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Sunday, June 30, 2019

Altruism, Creation, and Evolution

On one hand, people will try to destroy others who do not agree with their views. On the other hand, we try to help others at considerable personal risk, and have even signed on to perform rescues on a regular basis. We are a baffling bunch at times. Darwin and his followers cannot explain altruism.

Darwin and his followers cannot explain morality and altruism, even with game theory. Christians and creationists know the source.
Credit: RGBStock / Copta
Helping others is hit or miss. We can be horrified or angry when someone refuses to help someone else, such as on an episode of Barney Miller: Officer Stan Wojciehowicz arrested someone for not grabbing a purse snatcher. This child believes that at the very least, people can call an emergency number to possibly save a life or property.

Some folks think that morality (thus, altruism) are the result of evolution, but that idea is loco. But they keep trying, saying that human cooperation is because of evolution; we evolved it for a purpose. (So, evolution is blind and purposeless except when it isn't, natural selection magically did it. Right.) Why are animals altruistic toward each other, and they sometimes save people, Papa Darwin? Some evolutionists are attempting to plug altruism into game theory. Actually, morality and altruism come from the source that is anathema to naturalists.

One aspect of being made in our Creator's image is morality. This is expressed through kindness, compassion, and altruism. God cares not only about us, but about animals, and we take care of our own beasts as well as forming animal rescue organizations. However, we are not highly-evolved animals, and caring for critters as well as for each other cannot be reasonable explained through evolutionary thinking or evolutionary mysticism that denies God.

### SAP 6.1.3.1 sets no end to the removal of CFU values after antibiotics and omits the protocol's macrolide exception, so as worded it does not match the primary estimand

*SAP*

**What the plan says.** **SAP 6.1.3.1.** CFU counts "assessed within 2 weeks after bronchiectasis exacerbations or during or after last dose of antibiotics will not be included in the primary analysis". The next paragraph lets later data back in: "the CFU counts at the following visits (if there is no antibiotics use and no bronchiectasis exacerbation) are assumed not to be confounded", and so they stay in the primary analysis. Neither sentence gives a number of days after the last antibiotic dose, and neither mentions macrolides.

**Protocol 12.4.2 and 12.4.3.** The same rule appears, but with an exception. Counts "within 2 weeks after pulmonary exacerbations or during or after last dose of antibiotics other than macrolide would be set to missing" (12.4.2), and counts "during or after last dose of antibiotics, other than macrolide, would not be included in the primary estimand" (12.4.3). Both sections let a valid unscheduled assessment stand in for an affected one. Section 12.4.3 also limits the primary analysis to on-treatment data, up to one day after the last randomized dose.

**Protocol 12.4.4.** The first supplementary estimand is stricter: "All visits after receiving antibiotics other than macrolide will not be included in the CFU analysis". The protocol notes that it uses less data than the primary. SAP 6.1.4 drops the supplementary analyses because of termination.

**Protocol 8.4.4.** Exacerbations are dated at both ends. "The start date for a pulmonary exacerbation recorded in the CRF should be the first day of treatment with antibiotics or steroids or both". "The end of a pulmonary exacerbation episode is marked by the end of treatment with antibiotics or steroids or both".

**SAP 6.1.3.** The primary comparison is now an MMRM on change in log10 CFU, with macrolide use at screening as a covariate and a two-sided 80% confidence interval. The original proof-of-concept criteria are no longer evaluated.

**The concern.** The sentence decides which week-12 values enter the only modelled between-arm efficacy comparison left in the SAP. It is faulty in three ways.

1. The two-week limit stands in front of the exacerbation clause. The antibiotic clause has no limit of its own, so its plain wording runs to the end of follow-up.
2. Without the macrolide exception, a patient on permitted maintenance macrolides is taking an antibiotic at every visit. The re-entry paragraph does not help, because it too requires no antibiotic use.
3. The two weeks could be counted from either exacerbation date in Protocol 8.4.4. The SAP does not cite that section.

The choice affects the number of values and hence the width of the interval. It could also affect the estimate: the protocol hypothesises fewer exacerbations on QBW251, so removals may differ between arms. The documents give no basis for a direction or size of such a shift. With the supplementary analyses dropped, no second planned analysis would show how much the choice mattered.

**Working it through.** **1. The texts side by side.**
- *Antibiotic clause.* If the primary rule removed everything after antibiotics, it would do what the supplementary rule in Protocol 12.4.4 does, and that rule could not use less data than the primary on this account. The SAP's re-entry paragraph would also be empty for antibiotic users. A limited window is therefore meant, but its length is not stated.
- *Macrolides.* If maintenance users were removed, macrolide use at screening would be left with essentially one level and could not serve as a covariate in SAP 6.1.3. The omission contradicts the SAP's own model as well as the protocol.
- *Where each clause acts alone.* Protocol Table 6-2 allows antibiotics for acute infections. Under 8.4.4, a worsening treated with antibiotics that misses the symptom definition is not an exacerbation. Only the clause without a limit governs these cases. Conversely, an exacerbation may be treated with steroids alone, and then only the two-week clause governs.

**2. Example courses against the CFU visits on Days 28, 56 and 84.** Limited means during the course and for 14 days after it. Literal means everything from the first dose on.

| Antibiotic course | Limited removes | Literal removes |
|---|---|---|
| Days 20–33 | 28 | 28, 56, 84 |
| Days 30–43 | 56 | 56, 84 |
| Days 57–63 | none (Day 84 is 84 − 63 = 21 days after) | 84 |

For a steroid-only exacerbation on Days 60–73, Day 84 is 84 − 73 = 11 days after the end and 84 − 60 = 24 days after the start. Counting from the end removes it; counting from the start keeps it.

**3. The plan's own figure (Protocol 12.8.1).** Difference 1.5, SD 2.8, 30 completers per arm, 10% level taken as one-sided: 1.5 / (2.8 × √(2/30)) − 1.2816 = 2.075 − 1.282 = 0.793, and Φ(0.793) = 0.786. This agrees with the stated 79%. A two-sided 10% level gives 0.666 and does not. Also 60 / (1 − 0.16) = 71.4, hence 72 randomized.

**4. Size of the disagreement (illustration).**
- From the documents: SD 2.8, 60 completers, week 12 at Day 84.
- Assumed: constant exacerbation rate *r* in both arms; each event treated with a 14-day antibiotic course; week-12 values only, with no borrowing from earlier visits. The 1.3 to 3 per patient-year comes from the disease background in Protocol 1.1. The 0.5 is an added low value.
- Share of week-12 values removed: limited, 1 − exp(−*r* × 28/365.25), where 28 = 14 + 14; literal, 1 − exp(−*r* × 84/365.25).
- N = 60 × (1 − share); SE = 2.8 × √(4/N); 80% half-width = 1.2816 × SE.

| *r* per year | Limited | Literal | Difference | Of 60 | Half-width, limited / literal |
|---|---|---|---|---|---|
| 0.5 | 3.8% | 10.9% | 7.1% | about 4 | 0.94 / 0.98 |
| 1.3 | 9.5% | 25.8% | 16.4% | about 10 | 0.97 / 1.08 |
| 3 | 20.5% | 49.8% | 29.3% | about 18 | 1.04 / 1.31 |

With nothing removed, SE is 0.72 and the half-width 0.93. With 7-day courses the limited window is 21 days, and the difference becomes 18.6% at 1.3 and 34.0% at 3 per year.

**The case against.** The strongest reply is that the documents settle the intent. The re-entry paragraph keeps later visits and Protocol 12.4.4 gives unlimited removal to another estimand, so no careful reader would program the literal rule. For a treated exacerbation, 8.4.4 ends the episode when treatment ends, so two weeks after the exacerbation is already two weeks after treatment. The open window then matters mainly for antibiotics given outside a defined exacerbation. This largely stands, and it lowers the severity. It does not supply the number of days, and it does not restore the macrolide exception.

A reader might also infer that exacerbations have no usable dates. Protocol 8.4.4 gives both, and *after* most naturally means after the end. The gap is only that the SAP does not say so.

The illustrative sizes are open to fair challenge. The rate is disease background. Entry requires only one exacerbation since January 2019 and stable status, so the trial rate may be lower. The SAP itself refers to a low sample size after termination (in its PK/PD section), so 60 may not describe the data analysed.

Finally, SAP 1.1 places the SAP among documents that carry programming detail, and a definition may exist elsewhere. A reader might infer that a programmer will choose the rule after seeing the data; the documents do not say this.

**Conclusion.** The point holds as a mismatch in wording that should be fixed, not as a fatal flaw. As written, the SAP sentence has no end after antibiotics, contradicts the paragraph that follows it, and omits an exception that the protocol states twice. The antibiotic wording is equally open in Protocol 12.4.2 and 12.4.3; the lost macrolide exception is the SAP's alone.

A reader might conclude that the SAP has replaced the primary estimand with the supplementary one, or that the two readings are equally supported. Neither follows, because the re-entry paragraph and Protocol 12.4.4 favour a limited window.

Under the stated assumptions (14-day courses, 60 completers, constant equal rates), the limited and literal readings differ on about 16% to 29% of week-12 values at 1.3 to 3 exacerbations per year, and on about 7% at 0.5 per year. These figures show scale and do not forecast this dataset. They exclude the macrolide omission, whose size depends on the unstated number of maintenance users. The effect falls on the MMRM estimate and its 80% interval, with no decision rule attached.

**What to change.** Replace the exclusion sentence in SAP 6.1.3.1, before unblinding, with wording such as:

Jargon-rich theories to explain altruism in Darwinian terms melt in the light of justice.
To Darwinians, morality is just a game. Literally. Evolutionists have long turned to game theory and other tricks to try to explain humans’ propensity to care for others. Altruism has been a conundrum for natural selection ever since Darwin considered it. Evolutionists have come up with possibilities like kin selection (the notion that caring for one’s kin increases the fitness of the family), group selection (expanding the target of selection to populations), and reciprocal altruism (“you scratch my back, I’ll scratch yours”), but those notions fail to explain many examples of self-sacrifice, including human altruism. People will send money around the world to help those in need that they will likely never meet, and risk their lives to rescue strangers. How did that evolve?
Darwinists have fought among themselves over competing hypotheses for the evolution of altruism. Those fights, however, are usually kept out of public view. Current Biology, an expensive Darwin-Only paywall journal, published a series of open-access articles last week on the evolution of altruism as if to hold an open house. “No controversy here,” the articles proclaim. “Darwin our champion can still take on all comers.” But do the game theorists succeed in connecting their toy models to reality? Let’s take a look.
To continue reading, click on "Evolution Cannot Do Justice to Morality".